Kennysha Woods  | Managing Editor

Just like any other topic concerning the prevalence of white supremacy in this country, the debate over the removal of Confederate monuments has sparked many protests across the U.S.—even in North Carolina. Now I can sit here and rehash all the reasons why these monuments need to go (of which there are many) and acknowledge the reasons why they can stay (of which there are none), but chances are, you’ve already made up your mind about that topic.

Instead, I want to shift the discussion towards the protests—specifically, the critique surrounding direct action and its role as a form of social activism. This is partly because of the comments I’ve seen across many news sites calling for severe punishment of protesters who forwent peaceful demonstrations for taking down Confederate monuments themselves, and partly because passive activism just won’t work in the fight against white supremacy.

Note that when I say “direct action,” I’m referring to acts in which activists have demonstrated solutions to the issues they aim to resolve despite opposition from authority and/or the general public.

If you look at American history, you’ll see that we are a country built on direct action against oppression. In the fight against British tyranny, the Sons of Liberty didn’t sit on the Boston Harbor and hold hands around a fire as they sang Kumbaya. They went onto the boats and tossed the tea right into the ocean themselves. Civil rights for Black people weren’t achieved because they remained calm against the police officers hosing them down in the streets. It was the riots that put the movement toward the forefront of American media and made people take those issues more seriously.

Even in today’s society, we see activists preferring direct action to amplify social issues, and we can’t deny the successful results of those actions. After Bree Newsome took down the Confederate flag at the South Carolina state house on June 27, 2015, we saw the permanent removal of the flag shortly after. Or consider the anti-fascist group Antifa whose—admittedly—violent protests have led to a decrease in publicized talks that legitimize and promote white nationalism.

Or take the recent protest at UNC-Chapel Hill surrounding the toppling of Silent Sam, a Confederate statue. After requesting university officials remove the statue to no avail, students and local activists took matters into their own hands and brought Silent Sam down with rope on August 20, 2018.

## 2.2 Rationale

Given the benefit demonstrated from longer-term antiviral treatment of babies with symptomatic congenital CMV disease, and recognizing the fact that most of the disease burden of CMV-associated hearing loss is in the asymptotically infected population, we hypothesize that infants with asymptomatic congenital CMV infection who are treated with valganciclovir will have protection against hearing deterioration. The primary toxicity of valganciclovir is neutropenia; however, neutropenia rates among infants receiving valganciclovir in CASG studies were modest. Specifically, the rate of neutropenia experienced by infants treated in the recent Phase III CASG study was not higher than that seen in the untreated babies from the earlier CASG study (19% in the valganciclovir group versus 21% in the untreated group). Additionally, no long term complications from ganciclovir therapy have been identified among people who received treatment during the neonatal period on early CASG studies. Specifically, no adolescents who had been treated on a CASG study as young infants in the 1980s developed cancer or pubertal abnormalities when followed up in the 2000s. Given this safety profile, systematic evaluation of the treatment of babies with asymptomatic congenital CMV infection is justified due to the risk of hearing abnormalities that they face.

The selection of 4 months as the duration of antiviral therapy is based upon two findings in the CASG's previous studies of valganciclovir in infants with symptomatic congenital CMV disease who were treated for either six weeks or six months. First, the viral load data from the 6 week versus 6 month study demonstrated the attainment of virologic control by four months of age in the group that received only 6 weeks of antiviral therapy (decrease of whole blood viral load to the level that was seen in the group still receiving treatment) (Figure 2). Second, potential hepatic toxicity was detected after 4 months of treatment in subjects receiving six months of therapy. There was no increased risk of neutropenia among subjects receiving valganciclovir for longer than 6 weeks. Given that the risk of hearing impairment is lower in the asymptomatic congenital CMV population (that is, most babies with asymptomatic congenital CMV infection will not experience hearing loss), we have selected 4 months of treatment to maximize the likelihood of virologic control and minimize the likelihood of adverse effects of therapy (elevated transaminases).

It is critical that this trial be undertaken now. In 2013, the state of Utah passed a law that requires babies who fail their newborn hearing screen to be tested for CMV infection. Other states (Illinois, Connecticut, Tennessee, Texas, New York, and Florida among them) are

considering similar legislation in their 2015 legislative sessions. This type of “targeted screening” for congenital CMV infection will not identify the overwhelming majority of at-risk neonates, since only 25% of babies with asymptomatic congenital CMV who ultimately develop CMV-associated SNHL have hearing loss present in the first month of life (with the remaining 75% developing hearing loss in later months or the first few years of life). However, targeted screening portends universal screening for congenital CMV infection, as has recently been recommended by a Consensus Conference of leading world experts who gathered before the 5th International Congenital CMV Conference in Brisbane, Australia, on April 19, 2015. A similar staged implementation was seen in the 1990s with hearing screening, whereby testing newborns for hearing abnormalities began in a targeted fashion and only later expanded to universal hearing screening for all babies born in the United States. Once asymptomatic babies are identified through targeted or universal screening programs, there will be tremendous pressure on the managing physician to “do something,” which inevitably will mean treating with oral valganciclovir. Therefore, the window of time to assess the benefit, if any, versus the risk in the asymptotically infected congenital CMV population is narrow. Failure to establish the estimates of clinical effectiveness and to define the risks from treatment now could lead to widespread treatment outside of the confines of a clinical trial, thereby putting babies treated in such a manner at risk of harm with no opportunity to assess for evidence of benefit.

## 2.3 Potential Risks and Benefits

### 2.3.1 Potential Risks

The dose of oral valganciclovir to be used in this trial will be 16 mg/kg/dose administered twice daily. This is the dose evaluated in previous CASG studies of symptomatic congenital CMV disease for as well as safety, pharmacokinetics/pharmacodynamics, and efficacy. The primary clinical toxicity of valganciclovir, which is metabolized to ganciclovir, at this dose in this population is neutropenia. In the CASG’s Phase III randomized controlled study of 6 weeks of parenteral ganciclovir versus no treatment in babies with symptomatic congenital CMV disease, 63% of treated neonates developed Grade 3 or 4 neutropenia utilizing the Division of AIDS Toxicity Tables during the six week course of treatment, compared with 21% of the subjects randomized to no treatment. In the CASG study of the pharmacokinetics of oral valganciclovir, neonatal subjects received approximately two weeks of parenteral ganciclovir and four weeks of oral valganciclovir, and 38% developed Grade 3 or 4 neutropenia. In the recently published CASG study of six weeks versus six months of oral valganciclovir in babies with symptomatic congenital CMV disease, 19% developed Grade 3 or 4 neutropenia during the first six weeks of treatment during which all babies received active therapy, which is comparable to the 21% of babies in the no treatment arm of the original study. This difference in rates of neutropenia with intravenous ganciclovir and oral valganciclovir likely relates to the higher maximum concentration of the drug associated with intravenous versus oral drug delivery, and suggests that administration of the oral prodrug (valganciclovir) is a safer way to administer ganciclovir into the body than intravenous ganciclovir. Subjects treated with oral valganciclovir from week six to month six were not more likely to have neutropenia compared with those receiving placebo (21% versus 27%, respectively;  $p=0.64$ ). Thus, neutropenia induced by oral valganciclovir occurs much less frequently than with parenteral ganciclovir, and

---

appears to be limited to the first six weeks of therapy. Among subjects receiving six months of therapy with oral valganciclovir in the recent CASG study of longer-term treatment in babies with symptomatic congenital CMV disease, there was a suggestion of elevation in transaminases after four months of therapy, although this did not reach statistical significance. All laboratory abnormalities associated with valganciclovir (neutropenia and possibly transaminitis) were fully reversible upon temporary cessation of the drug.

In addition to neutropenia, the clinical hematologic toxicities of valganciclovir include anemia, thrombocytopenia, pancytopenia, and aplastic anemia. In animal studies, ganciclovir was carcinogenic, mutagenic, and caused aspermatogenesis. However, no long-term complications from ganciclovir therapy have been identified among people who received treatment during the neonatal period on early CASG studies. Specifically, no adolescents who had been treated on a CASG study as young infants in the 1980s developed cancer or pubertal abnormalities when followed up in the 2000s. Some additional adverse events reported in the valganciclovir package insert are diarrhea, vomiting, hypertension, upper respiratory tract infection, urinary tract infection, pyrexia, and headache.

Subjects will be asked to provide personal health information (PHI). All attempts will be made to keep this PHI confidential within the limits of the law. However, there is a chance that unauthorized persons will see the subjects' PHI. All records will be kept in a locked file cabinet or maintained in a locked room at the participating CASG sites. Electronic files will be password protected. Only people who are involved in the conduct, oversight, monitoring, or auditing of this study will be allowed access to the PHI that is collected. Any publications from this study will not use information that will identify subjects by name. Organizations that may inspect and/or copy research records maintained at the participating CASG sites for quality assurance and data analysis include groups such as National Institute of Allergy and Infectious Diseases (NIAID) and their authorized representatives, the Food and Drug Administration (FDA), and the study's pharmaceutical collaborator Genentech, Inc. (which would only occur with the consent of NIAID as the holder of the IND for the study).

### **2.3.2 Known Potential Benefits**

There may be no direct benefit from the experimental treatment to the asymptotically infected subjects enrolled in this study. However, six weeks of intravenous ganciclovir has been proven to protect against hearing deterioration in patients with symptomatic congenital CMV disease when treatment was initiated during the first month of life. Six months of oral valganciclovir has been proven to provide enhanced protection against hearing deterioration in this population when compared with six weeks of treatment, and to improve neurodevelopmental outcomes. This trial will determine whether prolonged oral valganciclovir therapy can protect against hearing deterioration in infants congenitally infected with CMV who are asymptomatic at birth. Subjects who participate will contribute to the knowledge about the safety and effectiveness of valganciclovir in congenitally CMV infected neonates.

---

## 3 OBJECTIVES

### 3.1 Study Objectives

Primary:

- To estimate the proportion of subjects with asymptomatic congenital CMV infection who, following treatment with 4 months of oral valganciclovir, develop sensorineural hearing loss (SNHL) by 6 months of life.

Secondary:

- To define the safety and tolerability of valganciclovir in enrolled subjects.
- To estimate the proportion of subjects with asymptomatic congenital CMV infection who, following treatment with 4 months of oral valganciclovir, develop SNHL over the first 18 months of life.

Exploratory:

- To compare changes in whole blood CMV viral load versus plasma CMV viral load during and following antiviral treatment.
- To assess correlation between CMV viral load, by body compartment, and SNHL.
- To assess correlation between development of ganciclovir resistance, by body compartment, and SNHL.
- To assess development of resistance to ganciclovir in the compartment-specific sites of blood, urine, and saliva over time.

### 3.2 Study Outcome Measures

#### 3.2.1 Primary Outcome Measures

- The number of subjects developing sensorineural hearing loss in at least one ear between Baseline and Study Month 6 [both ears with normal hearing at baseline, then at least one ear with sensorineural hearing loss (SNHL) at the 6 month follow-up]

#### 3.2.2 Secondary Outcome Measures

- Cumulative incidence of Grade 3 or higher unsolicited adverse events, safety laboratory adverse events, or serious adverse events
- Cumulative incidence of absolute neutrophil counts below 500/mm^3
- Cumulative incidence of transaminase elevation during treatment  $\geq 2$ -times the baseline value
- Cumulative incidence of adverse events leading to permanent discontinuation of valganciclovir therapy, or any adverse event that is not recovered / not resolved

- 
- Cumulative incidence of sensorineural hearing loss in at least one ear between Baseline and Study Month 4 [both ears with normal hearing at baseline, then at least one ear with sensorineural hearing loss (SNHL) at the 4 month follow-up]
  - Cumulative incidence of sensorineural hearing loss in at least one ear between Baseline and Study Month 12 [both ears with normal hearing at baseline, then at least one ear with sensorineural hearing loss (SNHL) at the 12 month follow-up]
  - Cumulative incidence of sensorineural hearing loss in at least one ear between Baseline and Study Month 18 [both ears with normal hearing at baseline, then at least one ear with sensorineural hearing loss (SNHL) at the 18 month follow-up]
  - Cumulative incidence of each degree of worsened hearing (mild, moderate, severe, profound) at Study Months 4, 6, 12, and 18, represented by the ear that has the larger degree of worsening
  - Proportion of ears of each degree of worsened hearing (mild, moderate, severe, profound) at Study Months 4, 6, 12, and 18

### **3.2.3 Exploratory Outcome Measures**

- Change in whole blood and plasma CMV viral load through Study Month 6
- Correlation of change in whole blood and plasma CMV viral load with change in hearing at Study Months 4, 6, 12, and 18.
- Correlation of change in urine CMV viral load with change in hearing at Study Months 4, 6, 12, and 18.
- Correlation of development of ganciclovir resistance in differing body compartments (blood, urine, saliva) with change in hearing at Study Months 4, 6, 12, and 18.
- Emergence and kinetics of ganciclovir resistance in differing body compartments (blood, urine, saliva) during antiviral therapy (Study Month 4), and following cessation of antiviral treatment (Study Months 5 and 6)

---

Now, I’m not advocating for everyone to just go out into the streets and start mass riots in the name of progression. I’m actually a firm believer in keeping the peace for as long as it can be kept. However, I find the critiques against violence in social activism hypocritical. We don’t advocate for the arrests of football fans when they trash business and flips cars over because their favorite team won the Super Bowl in the same way that people are vying for the identities and detainment of those responsible for bringing down symbols of hate.

Furthermore, a more radical form of activism is needed when the main goal of a movement is to dismantle the social institutions that allow for the oppression of marginalized groups—institutions that permit the powerful to commit violence against these groups.

Removing Confederate monuments isn’t some attempt to bury history. These monuments aren’t a symbol of pride and honor. They’re constant reminders of one of the darkest periods in American history, a time where anti-black racism was accepted in the South and allowed the heinous treatment of Black people without reservation.

Fights for freedom have never been without “violent” activism. Although “violent” activism presents an affront to our moral standards, it has continuously been a useful tool for the marginalized to express their frustrations that come with living in an oppressive society.

And while I do believe in our capability to peacefully strive for equality, the belief is just not realistic, because at the end of the day, it’s not about what we can do to end oppression. It’s about what works.